Tibetan Singing Bowls are actually in fact classified as bells and so would be discussed in the western world a percussion instrument: a pitched percussion instrument and unpitched depending on use and effect. Usually a bronze alloy, these bells are not hung but are free standing in nature, often place on a flat surface or in the hand. In most music we think of bells as being struck, bells clanging out from the tops of churches. But the makeup of a bell is one that is obviously conducive to more than one way in which to vibrate and create energy.
A singing bowl (tibetan singing bowl included) is a special type of bell in that you do necessary strike (though it is just as often struck as well as “sung”) it as you would a bell in a clock tower, but instead is made to “sing” by slowly enhancing the bells natural vibrations to ring out a tone. How is this done? What does it look like? Well the simplest analogy is one that I find around Thanksgiving time: using your finger to rub the lip of a wine glass to produce a ringing tone. I believe we have all been there rubbing our finger around the crystal, different amounts of water changing the vibration to change the tone.
Tibetan bowls work similarly if not almost exactly like our crystal glasses. Usually a stick of sorts (instead or a finger) is used and rubbed around the lip of the bowl. This rubbing causes friction and friction is energy, or waves. As the energy is applied in a circular motion the entire bowl literally starts to vibrate. This vibration reaches a point where it becomes an audible tone. The bowl emits this energy and tone and we hear a “singing sound.”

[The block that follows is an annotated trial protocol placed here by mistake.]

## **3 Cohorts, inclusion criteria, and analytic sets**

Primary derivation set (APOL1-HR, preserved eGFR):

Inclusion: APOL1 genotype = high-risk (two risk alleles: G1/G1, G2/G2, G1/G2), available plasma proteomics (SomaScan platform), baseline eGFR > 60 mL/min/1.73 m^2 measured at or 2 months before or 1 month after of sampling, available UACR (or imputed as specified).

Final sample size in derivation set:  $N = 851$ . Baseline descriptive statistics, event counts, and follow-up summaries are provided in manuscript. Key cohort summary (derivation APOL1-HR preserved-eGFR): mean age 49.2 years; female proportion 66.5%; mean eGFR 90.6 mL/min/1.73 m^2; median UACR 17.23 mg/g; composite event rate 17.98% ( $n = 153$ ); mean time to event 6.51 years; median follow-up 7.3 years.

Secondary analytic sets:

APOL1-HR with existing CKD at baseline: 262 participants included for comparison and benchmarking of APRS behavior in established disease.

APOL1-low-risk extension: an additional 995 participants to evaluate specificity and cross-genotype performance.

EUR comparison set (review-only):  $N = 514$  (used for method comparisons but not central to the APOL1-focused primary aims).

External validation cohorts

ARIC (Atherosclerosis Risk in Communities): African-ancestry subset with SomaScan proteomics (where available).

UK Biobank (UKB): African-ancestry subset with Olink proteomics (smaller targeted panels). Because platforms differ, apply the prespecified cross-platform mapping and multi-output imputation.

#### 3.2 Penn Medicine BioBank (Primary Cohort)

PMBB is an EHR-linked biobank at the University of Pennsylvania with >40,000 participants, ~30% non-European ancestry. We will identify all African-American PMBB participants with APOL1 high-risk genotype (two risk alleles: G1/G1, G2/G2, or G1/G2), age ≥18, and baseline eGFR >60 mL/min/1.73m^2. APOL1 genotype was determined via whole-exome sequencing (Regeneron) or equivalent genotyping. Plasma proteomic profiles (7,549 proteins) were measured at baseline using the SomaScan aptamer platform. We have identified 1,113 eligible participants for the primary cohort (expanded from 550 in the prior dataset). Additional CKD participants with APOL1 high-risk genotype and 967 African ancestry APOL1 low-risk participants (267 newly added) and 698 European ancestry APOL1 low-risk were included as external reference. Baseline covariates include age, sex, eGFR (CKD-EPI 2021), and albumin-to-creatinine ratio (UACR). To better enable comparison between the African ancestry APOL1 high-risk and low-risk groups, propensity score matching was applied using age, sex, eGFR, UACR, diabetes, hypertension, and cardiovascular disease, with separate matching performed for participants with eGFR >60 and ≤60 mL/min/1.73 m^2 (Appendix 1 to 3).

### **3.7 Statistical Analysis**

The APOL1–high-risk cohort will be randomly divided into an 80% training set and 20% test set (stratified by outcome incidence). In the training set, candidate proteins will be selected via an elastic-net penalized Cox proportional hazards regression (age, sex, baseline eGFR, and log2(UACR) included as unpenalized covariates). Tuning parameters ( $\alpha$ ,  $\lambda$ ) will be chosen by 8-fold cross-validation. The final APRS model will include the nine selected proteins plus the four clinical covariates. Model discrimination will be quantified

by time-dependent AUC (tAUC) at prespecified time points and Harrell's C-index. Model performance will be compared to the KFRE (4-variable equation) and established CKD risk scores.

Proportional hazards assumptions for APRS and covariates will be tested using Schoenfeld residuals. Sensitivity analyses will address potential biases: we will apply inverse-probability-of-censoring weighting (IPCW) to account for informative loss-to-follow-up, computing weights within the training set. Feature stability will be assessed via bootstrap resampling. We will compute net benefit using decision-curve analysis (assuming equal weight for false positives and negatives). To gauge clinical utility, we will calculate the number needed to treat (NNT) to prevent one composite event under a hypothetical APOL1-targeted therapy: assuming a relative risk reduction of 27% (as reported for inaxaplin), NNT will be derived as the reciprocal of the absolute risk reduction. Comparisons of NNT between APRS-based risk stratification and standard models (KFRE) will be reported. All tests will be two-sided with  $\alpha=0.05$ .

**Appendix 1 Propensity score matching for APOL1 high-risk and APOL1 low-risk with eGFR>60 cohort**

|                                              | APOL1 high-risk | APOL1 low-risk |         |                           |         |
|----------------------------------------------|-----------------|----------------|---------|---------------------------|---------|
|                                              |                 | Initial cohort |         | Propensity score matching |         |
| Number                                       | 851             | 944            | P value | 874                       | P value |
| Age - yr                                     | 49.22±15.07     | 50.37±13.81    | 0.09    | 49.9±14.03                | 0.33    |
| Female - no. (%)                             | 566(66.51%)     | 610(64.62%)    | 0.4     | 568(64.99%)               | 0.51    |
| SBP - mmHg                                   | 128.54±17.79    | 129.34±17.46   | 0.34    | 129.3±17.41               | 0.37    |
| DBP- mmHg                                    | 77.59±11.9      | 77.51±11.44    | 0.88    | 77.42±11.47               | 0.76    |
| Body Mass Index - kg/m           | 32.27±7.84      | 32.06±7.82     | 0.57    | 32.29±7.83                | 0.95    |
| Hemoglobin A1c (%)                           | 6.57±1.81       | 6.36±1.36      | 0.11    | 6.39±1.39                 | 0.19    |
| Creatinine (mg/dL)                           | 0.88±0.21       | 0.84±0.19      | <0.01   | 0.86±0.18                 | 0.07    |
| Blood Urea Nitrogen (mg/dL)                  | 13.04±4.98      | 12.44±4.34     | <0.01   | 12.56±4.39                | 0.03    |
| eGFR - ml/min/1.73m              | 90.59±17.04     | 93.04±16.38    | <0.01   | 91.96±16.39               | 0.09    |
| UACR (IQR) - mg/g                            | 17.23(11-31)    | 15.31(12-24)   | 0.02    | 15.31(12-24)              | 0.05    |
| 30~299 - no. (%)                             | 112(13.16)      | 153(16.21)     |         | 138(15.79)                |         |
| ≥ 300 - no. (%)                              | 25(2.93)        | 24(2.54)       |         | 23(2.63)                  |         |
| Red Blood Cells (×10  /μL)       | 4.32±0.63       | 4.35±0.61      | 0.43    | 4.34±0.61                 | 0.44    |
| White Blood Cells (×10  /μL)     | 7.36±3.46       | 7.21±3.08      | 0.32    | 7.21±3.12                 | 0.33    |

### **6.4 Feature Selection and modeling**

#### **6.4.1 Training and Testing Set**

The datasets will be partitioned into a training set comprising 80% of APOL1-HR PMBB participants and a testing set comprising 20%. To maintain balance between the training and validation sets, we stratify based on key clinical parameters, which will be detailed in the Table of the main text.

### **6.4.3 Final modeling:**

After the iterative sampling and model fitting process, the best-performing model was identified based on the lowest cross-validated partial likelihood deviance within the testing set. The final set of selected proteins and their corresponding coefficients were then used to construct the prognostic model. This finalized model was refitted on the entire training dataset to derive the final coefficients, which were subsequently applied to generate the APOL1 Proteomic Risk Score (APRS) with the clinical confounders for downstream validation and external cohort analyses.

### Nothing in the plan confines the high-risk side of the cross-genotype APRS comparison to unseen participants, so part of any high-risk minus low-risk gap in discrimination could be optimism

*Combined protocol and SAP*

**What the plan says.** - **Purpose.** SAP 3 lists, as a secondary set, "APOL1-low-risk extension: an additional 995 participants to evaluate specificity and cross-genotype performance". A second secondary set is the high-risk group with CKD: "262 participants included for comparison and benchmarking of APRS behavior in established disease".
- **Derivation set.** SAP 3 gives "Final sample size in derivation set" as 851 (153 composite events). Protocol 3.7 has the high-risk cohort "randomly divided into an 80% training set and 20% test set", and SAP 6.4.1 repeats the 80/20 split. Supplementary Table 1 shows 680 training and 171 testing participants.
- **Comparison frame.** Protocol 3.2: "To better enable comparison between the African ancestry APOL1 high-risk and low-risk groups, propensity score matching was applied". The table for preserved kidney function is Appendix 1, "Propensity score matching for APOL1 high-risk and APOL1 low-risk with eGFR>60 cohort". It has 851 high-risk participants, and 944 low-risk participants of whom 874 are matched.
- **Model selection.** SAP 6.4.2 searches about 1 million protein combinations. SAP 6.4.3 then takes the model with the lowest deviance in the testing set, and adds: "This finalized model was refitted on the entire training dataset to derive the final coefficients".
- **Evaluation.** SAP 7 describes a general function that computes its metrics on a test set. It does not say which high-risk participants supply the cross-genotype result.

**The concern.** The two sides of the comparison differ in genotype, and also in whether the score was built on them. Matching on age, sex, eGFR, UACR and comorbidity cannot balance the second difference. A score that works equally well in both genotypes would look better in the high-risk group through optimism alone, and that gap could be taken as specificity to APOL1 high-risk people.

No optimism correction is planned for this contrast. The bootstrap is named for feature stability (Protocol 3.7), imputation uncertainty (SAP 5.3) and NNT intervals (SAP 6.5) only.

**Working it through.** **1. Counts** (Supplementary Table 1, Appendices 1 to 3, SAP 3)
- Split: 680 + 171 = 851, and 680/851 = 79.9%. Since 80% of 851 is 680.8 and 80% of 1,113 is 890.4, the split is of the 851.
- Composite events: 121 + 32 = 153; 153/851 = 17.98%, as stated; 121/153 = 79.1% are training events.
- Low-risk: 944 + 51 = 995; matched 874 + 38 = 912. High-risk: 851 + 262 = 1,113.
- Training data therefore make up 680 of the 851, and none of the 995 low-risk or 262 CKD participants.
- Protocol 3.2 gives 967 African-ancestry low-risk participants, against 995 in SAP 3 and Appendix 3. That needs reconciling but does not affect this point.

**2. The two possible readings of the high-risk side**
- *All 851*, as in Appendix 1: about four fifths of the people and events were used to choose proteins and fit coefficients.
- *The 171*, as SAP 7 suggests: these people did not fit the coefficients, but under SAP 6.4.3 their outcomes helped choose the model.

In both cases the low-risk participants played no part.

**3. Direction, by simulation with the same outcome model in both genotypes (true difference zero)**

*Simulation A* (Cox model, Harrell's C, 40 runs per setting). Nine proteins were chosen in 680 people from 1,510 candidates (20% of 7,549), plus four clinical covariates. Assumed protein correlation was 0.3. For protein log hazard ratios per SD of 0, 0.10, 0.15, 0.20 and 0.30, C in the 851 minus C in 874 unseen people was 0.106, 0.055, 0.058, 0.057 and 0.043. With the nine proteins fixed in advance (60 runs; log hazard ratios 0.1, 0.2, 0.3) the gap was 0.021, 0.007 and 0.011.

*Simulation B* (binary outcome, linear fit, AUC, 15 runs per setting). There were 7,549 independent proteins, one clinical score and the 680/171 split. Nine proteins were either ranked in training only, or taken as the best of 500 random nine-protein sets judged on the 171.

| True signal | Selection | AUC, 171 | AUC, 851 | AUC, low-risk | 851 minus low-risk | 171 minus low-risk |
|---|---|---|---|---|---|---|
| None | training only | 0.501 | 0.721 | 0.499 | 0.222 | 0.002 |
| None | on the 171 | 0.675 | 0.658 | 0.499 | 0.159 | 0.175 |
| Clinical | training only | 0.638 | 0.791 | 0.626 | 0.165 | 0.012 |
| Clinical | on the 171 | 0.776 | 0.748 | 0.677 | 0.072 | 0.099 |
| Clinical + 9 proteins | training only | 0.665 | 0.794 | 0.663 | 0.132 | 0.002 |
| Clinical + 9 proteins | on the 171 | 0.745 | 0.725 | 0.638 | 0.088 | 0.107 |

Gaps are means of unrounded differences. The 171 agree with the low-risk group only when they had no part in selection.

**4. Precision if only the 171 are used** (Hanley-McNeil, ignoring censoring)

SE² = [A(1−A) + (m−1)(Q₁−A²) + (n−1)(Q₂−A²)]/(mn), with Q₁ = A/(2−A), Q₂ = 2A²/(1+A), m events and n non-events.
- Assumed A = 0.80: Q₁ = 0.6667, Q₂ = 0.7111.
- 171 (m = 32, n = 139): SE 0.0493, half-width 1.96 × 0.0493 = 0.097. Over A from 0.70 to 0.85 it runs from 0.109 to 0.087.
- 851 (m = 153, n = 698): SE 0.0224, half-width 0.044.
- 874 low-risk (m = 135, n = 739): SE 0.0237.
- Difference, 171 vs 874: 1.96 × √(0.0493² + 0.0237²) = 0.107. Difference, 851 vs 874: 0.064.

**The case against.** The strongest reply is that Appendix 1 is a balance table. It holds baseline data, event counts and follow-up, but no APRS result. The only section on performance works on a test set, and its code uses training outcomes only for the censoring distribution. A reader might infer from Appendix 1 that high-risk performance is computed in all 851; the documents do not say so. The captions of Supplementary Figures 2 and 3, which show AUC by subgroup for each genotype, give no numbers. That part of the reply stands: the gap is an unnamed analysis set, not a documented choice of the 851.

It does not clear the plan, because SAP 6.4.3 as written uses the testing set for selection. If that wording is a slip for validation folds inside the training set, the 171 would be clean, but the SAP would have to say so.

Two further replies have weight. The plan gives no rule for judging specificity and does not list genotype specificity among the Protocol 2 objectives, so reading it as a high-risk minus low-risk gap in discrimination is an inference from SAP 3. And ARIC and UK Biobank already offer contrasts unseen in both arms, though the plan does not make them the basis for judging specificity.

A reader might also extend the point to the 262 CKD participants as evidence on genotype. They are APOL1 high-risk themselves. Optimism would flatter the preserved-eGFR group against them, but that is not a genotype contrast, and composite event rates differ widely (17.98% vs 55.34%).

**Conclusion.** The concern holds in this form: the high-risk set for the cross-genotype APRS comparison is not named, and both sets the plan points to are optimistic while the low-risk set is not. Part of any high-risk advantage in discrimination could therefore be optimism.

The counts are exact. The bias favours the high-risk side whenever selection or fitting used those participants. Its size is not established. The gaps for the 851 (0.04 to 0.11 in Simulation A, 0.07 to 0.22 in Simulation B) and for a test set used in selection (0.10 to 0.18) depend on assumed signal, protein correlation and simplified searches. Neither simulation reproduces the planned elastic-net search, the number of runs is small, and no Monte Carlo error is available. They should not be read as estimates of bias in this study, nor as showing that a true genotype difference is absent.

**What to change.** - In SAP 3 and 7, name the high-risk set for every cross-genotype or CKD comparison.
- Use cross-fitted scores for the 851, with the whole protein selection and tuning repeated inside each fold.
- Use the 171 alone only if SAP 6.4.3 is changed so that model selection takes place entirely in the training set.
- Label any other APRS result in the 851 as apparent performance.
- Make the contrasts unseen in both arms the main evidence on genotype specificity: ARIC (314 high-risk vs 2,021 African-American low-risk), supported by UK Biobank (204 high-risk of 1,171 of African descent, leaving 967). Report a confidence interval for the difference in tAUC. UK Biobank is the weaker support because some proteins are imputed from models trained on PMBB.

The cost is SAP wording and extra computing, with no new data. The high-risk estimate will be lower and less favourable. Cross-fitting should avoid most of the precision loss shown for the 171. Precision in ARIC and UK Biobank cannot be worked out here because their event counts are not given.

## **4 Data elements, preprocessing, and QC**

The tone produced sounds similar to the way it is made. It is not a loud or sudden sound but a sound that seems to grow as the rubbing of the top of the bowl goes on and on. The tone seems to swell and diminish calmly reflecting the musician or person who is actually using the bow. Soft and steady produces a soft and steady tone, where quicker rotations increase the energy and changes the sound. But that is not to say that these bowls are not used as sounding devices or struck as well. Many times, depending the desired results you can intermittently switch between the ringing sound and the struck bell sound.
One typical way the striking sound of a bronze bowl is used is in meditation and meditation ritual. The bowls shape themselves lend to a very unique sound as they are more often than not round in shape and not “bell” shaped like we may be used to. Just like the shape of an instrument changes the sound produced we can find the same quality with singing bowls. There are phone applications that use different bowl sounds as meditation timers. This is a very gentle way to come in and out of your meditative states. For ritual you can you the clang of a singing bowl to signify the beginning of supper or a particular event in a day.